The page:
Standing Out Blending In
A pioneer group of college scholarship students reflect on adjustment and success during their first year away
In so many ways, their ride on the first-semester-of-college roller coaster was just like everyone else's: The struggles to understand "professor speak." The sweet taste of freedom mixed with a bitter tinge at the thought of missing the Sunday family dinner back home. The negotiations with roommates. The all-nighters.
But the 10 students in Bowdoin College's first "posse" scholarship group last fall were taking the dips and twists together - and that meant the difference between settling for an F and finishing the paper, the difference between flipping out and starting a constructive dialogue when someone on campus made an ignorant remark.
The first goal was to get adjusted to an environment that, for most of them, stood in stark contrast to their high schools in Boston. But they had another layer of responsibility to think about: How would they fulfill the leadership mission that came in tandem with their four years of free tuition?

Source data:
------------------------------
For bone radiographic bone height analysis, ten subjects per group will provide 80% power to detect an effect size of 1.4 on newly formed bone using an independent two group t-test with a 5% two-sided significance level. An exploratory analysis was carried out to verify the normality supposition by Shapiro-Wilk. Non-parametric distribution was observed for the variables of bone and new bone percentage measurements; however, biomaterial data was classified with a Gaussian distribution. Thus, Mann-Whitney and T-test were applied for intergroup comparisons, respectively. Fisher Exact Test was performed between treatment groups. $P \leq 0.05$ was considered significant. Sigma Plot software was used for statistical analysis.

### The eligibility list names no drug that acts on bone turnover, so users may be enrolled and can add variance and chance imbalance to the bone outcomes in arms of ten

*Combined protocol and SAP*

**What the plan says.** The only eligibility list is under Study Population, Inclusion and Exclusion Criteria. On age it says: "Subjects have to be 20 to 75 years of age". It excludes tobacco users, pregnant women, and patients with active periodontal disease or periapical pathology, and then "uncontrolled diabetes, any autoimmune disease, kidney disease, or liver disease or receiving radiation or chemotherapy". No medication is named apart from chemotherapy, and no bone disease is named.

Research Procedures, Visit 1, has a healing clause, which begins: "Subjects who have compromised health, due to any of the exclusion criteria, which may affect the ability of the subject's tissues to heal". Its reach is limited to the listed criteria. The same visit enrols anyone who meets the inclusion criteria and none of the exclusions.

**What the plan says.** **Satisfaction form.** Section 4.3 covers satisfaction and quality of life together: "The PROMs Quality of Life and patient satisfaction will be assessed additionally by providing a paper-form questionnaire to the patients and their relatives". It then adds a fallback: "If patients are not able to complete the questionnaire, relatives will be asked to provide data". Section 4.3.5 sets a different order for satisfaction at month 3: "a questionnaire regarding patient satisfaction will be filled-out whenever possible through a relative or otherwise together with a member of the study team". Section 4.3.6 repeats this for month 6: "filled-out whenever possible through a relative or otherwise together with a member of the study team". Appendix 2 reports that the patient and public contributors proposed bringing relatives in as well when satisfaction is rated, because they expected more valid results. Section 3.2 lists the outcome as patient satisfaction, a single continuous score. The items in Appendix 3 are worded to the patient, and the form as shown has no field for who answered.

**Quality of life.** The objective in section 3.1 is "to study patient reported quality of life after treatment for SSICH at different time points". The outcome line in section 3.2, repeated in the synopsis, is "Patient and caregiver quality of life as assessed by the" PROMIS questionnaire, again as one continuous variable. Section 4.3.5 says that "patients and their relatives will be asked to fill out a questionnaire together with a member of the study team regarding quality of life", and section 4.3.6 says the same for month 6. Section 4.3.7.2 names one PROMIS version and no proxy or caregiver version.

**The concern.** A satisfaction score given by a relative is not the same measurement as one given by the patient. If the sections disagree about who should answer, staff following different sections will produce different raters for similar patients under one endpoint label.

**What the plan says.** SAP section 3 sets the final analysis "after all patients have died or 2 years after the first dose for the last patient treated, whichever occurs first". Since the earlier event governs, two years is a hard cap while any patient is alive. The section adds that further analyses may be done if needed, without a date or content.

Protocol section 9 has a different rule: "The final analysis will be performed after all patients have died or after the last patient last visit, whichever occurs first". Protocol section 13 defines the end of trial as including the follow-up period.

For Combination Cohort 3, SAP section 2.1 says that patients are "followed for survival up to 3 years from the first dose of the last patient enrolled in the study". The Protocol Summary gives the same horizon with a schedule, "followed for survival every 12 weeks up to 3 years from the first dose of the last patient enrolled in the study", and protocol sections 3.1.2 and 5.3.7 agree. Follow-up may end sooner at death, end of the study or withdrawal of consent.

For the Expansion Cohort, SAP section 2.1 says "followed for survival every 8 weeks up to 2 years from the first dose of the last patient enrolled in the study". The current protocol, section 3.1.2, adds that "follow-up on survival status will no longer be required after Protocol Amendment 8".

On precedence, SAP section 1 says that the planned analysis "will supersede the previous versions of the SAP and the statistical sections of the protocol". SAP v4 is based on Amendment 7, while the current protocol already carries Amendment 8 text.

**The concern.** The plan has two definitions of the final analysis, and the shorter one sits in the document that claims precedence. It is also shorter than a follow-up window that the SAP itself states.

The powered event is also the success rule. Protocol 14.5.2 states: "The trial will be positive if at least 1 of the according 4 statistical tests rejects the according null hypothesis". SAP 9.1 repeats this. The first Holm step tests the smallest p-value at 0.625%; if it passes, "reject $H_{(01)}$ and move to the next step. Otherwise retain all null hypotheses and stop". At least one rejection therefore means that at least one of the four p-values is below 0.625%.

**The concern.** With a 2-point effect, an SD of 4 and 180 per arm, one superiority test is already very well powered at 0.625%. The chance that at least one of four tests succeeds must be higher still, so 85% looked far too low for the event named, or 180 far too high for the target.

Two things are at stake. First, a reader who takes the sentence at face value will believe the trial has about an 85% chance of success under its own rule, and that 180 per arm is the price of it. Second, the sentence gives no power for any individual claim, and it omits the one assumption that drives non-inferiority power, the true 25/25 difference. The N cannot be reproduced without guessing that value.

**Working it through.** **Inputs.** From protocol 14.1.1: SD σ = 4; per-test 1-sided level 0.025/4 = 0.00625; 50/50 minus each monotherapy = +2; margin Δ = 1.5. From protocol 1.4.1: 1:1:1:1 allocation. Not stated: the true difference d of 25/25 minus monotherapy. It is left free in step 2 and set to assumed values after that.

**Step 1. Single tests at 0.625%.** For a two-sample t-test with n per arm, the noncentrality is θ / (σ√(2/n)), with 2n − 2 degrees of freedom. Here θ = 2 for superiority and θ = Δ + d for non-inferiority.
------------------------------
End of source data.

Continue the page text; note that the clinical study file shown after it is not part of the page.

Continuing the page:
After all, this multicultural group, selected from among several hundred nominees, had been meeting weekly for months, and they were well aware of the ways schools like Vanderbilt and DePauw had been changed by hosting posse scholars. These groups are formed not only to support one another's academic endeavors, but also to act as strong threads in a school's efforts to weave a more-diverse campus.
Some of the students' leadership roles at Bowdoin were immediately obvious. A few weeks into the semester, posse member Lenz Balan beat out six other candidates for first-year class president. Lauren Flinn joined the rugby team and now sets up all its games as "match secretary." But more subtle things - the everyday interactions with friends and professors - are starting to add up to a noticeable difference. As a result of the posse's presence, and other new recruitment approaches and scholarships at Bowdoin, students and faculty alike say education is enhanced and the campus is more vibrant - "louder," as one professor puts it with a smile of approval.
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